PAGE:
The search for tools to help the investor make a buck

Mutual funds

December 21, 1997|By Bill Barnhart | Bill Barnhart,CHICAGO TRIBUNE

The amount of detailed information available about individual mutual funds has reached overload proportions, but there is still surprisingly little broad information about what works and what doesn't in fund investing.

The performance of equity mutual funds obviously tracks the performance of equities, which in recent years has been extraordinarily upbeat.

Mutual funds are a convenient vehicle for investors to participate in the bull market in stocks. But the factors that are useful in deciding about stocks bear little relation to factors that are useful in selecting mutual funds, particularly actively managed funds run by professionals with virtual carte blanche to buy and sell stocks.

To explore that critical distinction, brokerage Charles Schwab hired Mark Riepe, a former vice president at Chicago-based Ibbotson Associates, to head its mutual fund research group.

Michelle Swenson, senior vice president for investment products and mutual fund research at Schwab, said, "There's so many lists of funds, we don't need to become another Morningstar," a reference to the Chicago-based advisory service. And Schwab is leery of appearing to compete with its burgeoning client base of professional investment advisers by overtly recommending funds or offering specific investment advice.

"[But] people are looking for rules of thumb," Swenson said. "What should I look at, what's important, how can I make sense of it, what are the things I really need to pay attention to?"

Despite the boom in mutual funds, these questions remain largely unanswered.

For example, what is the value of knowing a mutual fund's track record?

"Historical data aren't particularly interesting," Riepe said. "It's only interesting if it tells something about the future."

Whereas the performance of an individual stock over a long period conveys useful information about the prospects for the stock, it's unclear whether historical data serve that purpose with mutual funds, he said.

Fund track records are relatively easy to obtain and publish, and nearly all mutual fund analysis in the media relies on track records. The proposition that track records are useless has been stated many times by a variety of experts, but historical return data hold sway over the fund investing process.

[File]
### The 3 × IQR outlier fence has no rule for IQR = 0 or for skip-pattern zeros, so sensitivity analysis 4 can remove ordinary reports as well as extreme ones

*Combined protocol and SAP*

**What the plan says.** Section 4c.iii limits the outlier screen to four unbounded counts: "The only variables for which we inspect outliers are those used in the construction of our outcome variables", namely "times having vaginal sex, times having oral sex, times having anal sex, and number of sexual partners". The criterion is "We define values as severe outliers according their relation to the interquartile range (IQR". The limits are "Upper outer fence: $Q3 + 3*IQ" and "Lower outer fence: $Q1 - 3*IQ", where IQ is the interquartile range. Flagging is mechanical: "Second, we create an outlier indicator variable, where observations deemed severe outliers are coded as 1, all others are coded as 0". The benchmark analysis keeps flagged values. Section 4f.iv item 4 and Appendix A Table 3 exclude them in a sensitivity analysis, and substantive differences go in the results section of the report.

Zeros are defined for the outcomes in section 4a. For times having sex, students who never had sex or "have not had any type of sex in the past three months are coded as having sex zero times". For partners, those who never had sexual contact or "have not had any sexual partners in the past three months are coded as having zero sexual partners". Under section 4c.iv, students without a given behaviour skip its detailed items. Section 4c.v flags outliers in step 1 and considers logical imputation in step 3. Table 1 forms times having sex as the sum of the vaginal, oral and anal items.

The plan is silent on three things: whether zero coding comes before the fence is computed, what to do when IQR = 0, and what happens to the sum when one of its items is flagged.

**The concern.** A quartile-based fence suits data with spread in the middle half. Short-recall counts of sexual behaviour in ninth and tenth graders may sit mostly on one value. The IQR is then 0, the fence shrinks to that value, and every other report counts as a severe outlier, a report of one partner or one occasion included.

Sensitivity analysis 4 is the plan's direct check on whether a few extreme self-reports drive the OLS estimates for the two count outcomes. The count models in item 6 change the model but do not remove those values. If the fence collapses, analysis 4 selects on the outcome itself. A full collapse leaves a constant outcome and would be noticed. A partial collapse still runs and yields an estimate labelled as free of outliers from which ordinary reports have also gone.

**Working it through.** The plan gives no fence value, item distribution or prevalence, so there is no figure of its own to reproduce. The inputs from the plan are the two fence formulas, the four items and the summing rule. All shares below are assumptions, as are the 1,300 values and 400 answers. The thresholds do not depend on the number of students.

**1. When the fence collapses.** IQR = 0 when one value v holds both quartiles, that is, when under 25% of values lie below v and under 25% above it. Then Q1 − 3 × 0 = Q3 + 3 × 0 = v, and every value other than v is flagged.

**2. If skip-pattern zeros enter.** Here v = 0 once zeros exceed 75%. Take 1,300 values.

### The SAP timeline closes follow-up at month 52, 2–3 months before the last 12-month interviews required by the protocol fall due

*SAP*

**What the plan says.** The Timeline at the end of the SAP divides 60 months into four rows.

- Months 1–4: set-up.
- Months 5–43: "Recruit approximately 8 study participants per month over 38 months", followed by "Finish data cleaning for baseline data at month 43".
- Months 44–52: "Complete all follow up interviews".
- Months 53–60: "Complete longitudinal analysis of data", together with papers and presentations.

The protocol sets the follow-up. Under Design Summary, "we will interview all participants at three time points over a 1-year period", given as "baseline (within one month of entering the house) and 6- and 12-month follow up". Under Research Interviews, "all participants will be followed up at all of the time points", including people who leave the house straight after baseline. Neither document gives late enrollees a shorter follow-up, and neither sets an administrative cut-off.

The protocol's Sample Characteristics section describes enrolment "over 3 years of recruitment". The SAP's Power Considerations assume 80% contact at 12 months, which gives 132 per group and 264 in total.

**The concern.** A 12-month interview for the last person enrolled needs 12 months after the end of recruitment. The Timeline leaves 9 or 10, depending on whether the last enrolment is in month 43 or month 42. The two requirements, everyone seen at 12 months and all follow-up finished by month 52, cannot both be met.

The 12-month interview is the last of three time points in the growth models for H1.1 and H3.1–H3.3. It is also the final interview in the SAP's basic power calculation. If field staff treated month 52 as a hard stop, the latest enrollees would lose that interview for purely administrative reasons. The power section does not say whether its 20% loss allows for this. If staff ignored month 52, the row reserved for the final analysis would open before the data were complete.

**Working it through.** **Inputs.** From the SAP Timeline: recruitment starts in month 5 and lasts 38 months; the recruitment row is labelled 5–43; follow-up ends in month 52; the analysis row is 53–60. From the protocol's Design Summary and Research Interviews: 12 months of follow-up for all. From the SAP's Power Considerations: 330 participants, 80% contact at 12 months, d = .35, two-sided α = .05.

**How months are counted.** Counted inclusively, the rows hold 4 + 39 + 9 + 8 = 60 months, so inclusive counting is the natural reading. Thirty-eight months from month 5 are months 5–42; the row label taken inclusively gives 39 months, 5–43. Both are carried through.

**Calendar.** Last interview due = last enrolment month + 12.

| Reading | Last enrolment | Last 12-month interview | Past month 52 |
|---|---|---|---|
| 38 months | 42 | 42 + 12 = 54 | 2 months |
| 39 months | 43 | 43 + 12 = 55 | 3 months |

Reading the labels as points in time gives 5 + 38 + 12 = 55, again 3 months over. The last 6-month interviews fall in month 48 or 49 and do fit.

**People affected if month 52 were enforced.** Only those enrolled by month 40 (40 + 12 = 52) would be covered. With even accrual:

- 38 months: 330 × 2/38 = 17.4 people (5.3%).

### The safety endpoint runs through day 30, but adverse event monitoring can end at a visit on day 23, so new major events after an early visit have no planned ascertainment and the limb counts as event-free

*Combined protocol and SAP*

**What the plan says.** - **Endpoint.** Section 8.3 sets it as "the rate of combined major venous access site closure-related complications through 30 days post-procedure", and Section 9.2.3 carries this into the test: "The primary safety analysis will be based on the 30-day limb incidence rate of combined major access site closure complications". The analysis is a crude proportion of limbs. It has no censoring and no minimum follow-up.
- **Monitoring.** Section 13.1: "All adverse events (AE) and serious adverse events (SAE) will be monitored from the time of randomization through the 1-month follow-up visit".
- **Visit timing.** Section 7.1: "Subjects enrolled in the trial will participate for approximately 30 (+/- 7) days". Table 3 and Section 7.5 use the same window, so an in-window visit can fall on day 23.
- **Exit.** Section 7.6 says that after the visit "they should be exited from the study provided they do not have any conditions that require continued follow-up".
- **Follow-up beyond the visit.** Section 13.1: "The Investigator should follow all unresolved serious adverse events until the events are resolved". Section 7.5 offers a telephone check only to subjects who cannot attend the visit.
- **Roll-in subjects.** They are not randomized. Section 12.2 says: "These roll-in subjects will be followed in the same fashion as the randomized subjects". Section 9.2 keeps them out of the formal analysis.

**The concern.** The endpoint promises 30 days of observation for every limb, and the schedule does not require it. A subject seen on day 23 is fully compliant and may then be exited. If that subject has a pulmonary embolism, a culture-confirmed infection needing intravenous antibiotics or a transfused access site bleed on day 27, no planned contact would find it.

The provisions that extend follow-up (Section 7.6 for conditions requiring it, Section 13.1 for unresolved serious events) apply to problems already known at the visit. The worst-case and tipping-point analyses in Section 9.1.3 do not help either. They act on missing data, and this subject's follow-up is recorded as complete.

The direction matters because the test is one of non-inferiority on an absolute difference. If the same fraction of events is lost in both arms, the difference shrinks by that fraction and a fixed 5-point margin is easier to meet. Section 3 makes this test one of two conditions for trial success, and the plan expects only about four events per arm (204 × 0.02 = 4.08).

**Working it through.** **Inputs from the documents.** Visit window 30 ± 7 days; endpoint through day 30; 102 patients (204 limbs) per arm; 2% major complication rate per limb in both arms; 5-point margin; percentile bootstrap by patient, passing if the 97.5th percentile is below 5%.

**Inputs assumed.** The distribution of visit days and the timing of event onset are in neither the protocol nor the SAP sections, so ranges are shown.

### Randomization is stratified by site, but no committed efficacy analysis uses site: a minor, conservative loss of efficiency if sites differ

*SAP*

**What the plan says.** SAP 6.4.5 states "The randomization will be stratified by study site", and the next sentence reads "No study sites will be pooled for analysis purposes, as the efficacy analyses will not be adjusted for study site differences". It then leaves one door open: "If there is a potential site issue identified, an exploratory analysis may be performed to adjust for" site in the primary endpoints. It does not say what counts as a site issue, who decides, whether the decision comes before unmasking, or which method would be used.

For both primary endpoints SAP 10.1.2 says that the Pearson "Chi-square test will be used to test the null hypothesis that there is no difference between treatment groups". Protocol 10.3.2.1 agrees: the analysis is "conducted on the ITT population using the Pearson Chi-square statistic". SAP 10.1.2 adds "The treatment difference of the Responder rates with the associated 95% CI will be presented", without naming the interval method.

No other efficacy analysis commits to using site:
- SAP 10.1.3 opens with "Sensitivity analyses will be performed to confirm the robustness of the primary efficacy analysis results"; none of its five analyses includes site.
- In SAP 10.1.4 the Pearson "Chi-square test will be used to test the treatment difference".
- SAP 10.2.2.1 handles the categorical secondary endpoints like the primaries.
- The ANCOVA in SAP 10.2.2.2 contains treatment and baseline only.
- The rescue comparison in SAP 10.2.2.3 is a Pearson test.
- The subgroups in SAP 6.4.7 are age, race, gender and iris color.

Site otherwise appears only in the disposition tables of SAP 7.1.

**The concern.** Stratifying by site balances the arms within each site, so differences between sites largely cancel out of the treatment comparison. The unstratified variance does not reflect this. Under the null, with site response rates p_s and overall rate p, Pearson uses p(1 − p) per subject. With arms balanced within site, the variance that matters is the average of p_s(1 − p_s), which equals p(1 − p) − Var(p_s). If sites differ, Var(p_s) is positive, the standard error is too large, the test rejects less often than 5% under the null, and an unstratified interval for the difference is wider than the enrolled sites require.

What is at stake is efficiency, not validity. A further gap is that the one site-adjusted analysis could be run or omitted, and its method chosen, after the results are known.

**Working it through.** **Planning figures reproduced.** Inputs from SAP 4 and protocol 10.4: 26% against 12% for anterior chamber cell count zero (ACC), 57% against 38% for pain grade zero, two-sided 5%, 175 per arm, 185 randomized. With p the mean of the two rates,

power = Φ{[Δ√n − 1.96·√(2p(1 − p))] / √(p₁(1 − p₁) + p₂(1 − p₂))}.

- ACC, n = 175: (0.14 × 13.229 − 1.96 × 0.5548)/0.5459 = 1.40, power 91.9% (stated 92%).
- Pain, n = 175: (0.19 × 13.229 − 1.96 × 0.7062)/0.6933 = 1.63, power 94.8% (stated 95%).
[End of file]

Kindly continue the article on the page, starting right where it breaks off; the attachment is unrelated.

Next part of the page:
Riepe's group is completing a study that shows young mutual funds invested in small-company stocks tend to outperform older small-cap mutual funds with the same level of riskiness.

"The preliminary results are that in the large-cap/mid-cap categories, the newer funds seem to do better than the older funds, but after you control for differences in risk, there really isn't much difference in performance. But in the small-cap category, there are larger differences that aren't completely explained away by differences in risk. The newer funds are doing better.

"The question becomes, Is there something else that distinguishes the newer funds from the older funds that could explain this difference in performance?"

Given the conventional wisdom that funds with long track records are preferable, evidence that new funds do better -- at least in the small-cap arena -- raises important questions about a buy-and-hold investment strategy.

"This has massive implications for how the [fund] industry is regulated," he said.

On a related topic, regulators are debating the propriety of allowing new funds to advertise the performance of the portfolio before the fund was sold publicly. But it's unclear whether the so-called preinception track record is worth knowing, Riepe said.

"To what extent are the historical pre-inception data predictive of what the performance is once they launch the fund? That would be a nice little study."

Although he doesn't expect to list "the best mutual funds for 1998" or any other year, "clearly these studies are going to imply that funds that do well have the following characteristics. Hopefully, we're writing reports that don't go out of date, with general meaningful principles of investing in funds that are just as relevant two or three years from now as they are today," he said.

Other issues he hopes to address include how many mutual funds an investor should own and when is a good time to sell. His group is culling about 40 research ideas to focus on a half-dozen of the most compelling topics.

"The marketing people have been continually hearing from the investors that they're looking for more information [for] how to separate out these 9,500 funds, to tell what they should be looking for when they're making decisions. They need some decision tools to help separate the wheat from the chaff."

Q: Why are you penalized by buying mutual fund shares just before the fund distributes capital gains?

A. Everyone gets the same distribution, no matter when they bought fund shares.

But the price you pay for the shares just before the fund makes its annual capital gains distribution includes the value of the distribution. In effect, the fund is handing back to you part of the money you just invested. If you have a taxable investment, rTC you're being taxed on the return of your own money, not an investment gain. People who bought the fund earlier enjoyed the gain. You did not; you paid for it.

Pub Date: 12/21/97

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